a pad of composite material associated with the inner surface of the first jaw and including a plurality of deflectable elements disposed in a matrix material, the deflectable elements being configured to deflect toward the second jaw in response to the application of a shear force to the pad in a direction that is substantially parallel to the inner surface of the first jaw.
42. A clamp as claimed in claim 41, wherein the deflectable elements comprise a transverse portion extending between opposing planar portions, the planar portions being oriented substantially parallel to the inner surfaces.
43. A clamp as claimed in claim 42, wherein the planar portions are movable relative to one another about the transverse portion while remaining substantially parallel to the inner surfaces.
44. A clamp as claimed in claim 42, wherein the opposing planar portions and the transverse portion define a substantially “Z” shape.
45. A clamp as claimed in claim 42, wherein the deflectable elements comprise a pair of transverse portions extending substantially parallel to one another between the opposing planar portions.
46. A clamp as claimed in claim 41, further comprising:
a pad of composite material associated with the inner surface of the second jaw including a plurality of deflectable elements disposed in a matrix material, the deflectable elements being configured to deflect toward the first jaw in response to the application of a shear force to the pad in a direction that is substantially parallel to the inner surface of the second jaw.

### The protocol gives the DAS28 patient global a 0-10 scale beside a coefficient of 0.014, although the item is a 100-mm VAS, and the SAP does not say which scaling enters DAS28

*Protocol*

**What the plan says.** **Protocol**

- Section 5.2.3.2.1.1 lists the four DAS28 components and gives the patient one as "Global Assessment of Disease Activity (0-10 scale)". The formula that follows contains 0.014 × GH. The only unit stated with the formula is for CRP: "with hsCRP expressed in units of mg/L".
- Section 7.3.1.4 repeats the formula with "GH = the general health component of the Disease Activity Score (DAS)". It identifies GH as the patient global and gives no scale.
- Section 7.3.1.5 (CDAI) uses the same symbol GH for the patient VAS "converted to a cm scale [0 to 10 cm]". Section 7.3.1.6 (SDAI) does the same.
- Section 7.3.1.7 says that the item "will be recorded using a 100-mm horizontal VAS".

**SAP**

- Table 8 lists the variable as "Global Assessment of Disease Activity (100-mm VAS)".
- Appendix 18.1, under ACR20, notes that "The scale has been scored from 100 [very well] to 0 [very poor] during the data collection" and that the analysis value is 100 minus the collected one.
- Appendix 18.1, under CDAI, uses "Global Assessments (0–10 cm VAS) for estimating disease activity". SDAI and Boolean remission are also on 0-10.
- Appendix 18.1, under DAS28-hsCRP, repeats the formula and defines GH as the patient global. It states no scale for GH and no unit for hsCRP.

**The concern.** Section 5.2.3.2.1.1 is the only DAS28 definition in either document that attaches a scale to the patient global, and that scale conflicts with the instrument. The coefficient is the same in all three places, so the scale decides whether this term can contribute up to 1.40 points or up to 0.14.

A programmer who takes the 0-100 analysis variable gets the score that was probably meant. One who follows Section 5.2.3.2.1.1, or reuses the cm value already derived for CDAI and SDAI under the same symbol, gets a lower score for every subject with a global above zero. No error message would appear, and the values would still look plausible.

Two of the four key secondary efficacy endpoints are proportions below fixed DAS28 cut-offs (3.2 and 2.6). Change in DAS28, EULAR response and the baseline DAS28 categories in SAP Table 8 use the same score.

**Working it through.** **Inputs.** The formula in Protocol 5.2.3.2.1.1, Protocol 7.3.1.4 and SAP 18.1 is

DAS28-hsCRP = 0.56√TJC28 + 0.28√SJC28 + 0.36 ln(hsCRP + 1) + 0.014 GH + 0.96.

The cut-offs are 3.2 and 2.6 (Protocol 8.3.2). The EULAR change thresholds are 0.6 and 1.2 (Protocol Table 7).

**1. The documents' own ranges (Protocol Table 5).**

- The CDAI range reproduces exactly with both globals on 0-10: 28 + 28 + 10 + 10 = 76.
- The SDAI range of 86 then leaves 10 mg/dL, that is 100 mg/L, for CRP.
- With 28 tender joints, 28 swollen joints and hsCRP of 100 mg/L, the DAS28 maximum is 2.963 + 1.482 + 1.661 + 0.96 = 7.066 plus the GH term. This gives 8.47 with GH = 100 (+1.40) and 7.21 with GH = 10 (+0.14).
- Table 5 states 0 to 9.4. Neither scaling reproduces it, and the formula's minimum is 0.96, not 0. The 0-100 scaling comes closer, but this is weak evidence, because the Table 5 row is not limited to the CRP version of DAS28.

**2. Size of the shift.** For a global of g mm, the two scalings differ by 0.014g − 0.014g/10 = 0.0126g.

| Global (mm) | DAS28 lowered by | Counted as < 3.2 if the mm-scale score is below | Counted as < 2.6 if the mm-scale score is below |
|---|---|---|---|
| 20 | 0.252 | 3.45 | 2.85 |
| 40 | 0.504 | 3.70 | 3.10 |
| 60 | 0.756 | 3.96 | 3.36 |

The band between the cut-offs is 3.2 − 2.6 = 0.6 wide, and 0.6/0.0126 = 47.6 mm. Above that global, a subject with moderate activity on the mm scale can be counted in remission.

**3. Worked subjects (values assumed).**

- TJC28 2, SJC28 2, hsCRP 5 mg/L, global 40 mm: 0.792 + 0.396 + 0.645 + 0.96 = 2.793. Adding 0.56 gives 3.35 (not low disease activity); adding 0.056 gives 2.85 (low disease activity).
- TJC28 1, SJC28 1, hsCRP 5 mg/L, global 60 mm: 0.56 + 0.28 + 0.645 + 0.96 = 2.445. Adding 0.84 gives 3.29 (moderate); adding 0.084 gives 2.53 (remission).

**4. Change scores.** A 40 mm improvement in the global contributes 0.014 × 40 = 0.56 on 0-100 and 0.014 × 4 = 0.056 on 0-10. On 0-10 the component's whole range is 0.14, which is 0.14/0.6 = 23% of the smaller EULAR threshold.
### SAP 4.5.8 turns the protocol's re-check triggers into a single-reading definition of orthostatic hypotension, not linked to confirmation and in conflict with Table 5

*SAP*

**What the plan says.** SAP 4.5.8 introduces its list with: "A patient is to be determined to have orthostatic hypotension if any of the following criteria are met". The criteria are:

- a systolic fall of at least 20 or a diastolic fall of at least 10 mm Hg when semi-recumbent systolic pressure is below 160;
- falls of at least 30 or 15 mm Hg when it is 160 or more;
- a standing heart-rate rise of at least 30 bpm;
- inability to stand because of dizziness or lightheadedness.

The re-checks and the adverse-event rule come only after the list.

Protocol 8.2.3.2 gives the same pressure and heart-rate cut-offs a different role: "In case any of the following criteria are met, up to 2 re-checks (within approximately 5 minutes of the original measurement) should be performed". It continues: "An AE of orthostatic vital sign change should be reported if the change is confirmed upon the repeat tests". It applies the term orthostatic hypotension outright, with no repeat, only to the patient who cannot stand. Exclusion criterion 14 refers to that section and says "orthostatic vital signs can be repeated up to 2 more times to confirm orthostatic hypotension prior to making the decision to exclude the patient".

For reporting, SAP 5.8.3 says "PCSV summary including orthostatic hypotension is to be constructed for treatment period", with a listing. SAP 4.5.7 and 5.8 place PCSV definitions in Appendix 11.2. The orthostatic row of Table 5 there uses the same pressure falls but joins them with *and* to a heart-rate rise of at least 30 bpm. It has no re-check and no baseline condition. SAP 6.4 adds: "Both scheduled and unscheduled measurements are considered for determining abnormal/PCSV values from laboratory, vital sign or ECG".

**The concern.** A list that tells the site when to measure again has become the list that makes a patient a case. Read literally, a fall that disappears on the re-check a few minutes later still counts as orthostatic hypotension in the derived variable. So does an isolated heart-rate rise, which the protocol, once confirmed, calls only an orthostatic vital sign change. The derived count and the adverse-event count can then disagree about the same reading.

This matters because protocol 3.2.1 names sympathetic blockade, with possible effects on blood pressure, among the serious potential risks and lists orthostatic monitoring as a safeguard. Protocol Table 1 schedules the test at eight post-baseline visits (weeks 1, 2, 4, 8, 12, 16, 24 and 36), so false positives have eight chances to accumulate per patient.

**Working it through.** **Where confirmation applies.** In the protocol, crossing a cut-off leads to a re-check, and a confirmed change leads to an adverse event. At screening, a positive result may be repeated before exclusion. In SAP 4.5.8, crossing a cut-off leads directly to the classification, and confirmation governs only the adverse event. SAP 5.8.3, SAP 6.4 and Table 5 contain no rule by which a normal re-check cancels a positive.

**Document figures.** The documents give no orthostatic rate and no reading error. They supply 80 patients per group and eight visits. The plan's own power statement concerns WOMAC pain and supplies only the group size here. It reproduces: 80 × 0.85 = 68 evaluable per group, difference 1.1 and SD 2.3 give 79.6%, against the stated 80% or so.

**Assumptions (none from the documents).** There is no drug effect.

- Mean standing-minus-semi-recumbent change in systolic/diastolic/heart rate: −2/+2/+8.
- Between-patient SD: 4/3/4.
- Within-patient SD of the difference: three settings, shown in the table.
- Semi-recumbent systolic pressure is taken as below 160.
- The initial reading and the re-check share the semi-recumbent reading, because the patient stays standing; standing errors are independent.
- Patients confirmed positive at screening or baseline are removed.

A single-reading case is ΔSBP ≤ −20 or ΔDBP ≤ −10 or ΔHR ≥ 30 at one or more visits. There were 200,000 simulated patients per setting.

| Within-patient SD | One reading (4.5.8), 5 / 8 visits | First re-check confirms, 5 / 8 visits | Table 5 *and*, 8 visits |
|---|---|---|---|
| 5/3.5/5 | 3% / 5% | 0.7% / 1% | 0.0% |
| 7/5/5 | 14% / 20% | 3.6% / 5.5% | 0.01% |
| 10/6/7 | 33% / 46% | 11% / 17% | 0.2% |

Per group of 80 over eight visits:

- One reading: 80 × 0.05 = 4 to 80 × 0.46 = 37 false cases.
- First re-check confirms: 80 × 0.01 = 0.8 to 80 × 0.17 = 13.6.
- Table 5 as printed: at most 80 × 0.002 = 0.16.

47. A clamp, comprising:
first and second jaws having respective substantially planar inner surfaces facing one another and configured to impart a clamping force to first and second surfaces of an object between the inner surfaces; and
means, associated with the inner surfaces of the first jaw, for increasing the clamping force on the object without moving the jaws in response to the application of a force that tends to pull the object out of the jaws.
48. A clamp as claimed in claim 47, wherein the means or increasing the clamping force on the object is associated with the first and second jaws.
Description

This application is a divisional application under 37 CFR §1.53(b) of prior U.S. application Ser. No. 09/407,039, filed on Sep. 27, 1999 now U.S. Pat. No. 6,447,871.

FIELD OF INVENTION

The present invention relates generally to composite materials, and more particularly to composite materials including machines embedded in a polymeric matrix material.